Let me get to the point. Yes, Walton could have written a nerd culture spoof of Plato’s Republic (maybe on the lines of Scott Meyer’s Off To Be The Wizard) but didn’t. And, while that could have been fun and entertaining, it’s also good to have played it with a straighter face.
What’s the point of doing so?
Let’s start here: of course there’s technology! This city is a device, a machine, for experimentally realizing the technē of justice, the better to conceive of its logos. How can Plato’s Republic fail to be technological, ergo science fictional? Ergo, how can a novelization of it fail to be a science fiction novel? It can’t. QED.
I teach Philosophy and Science Fiction and, on the first day of class, I give the kids a survey: long list of works that they must quickly classify as SF, not, or maybe. Here’s the most recent version. My course covers short stories, plus Frankenstein, but the survey is mostly film, tv and video games, because that’s what kids mostly know. But I included, among other classic curiosities, Plato’s Republic, The Book of Genesis, The Ramayana, Journey To The West, The Divine Comedy. The results are interesting. Here are the latest batch of results, ranked by SF-ness; and by uncertainty about SF-ness.
Plato’s Republic clocks in at a pathetic .28 for SF-ness, according to my students. (It’s tied with Teletubbies and Twilight. It was narrowly beaten out by Arthur Christmas and Scooby-Doo, Where Are You?) The students aren’t even all that uncertain about excluding it. It’s SF-uncertainty index is .16. (Again, it’s tied with Teletubbies. Which, if you think about it, is kind of perfect. I mean: the Noo-Noo. Maybe, for her next act, Jo Walton can novelize Teletubbies. My notion has always been that a film treatment should be a Wes Anderson remake of The Prisoner. Sort of. Aspect ratio jokes, for the belly films-within-the-film, with Gwyneth Paltrow as Po, Owen Wilson as Tinky Winky. Tylda Swinton as the Sun-Baby. But you could, alternatively, have it turn out the Noo-Noo, played by Bill Murray, hates-hates cleaning Tubby Toast and Tustard. It has always wanted to be an artist. Now who will clean up the Toast and Tustard? But I digress.)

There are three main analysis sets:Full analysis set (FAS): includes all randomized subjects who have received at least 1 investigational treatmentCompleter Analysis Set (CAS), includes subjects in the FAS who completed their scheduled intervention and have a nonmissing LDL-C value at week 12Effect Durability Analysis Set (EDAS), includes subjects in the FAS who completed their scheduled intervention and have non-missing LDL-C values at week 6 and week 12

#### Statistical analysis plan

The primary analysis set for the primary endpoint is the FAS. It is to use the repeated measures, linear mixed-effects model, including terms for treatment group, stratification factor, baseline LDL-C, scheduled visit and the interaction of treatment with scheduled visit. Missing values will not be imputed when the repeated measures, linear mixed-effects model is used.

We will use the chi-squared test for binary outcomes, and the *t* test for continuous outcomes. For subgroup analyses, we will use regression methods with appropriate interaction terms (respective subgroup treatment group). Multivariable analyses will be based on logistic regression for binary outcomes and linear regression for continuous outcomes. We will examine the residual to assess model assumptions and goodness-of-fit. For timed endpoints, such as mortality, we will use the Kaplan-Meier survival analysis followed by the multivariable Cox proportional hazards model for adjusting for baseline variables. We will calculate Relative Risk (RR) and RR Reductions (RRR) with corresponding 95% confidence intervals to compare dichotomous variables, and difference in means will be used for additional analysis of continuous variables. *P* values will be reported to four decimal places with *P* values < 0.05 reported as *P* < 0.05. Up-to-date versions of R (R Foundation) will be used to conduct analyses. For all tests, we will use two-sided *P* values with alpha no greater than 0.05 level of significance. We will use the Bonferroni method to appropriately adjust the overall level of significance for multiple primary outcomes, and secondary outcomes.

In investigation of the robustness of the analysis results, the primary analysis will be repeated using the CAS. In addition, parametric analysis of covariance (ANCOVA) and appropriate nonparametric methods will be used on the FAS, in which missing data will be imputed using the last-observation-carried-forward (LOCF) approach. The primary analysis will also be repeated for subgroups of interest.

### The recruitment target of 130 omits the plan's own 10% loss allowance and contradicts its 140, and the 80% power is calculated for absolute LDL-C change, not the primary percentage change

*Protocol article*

I’m trying to get around to stating why it’s good Jo Walton doesn’t really joke, like I always do. The conceptual space she is exploring – social-cultural technē that isn’t gadgetry or occasioned by some natural science event-as-novum (in Suvin’s sense) – is interesting. Seeing a serious SF novel, from which gadgetry has been subtracted, is most clarifying.
But they have robots!
Yes, but the fact that the robots mean so little, at least at first, just proves the point. Exception that proves the rule.
But it’s all based on time-travel!
Yes, and there are very SF-y discussions about the limits of that, even for the gods. But time-travel isn’t the point of building the Just City. The Just City is the point of employing time-travel.
I usually try to communicate the potential of this rarified, gadget-free SF space to my students in terms of Hermann Hesse’s The Glass Bead Game. It’s one of my favorite novels, and reading Walton sent me back to it for a considerate re-read. It’s an SF novel, I say, set in some vague, semi-hemi-demi-post-apocalyptic future, in which a quite impossible technology/discipline – the game – is ordering life. It’s also thoroughly medieval. It’s also a comic novel. But the comic tongue in Hesse’s cheek wouldn’t melt butter. I guess that’s a good gauge of the temperature of Walton’s novel as well. There’s no way a novel about actual honest-to-gosh Athene building Plato’s Republic with robots from the future isn’t comic. But she plays it pretty straight, Walton does.
And now, for teaching purposes, I have a better proof that Plato’s Republic is SF. Walton’s The Just City is. (It’s got robots and time-travel, little though they matter!) Ergo, Plato is. So: thanks for that.
Now, a couple more points. First, a criticism, then a compliment.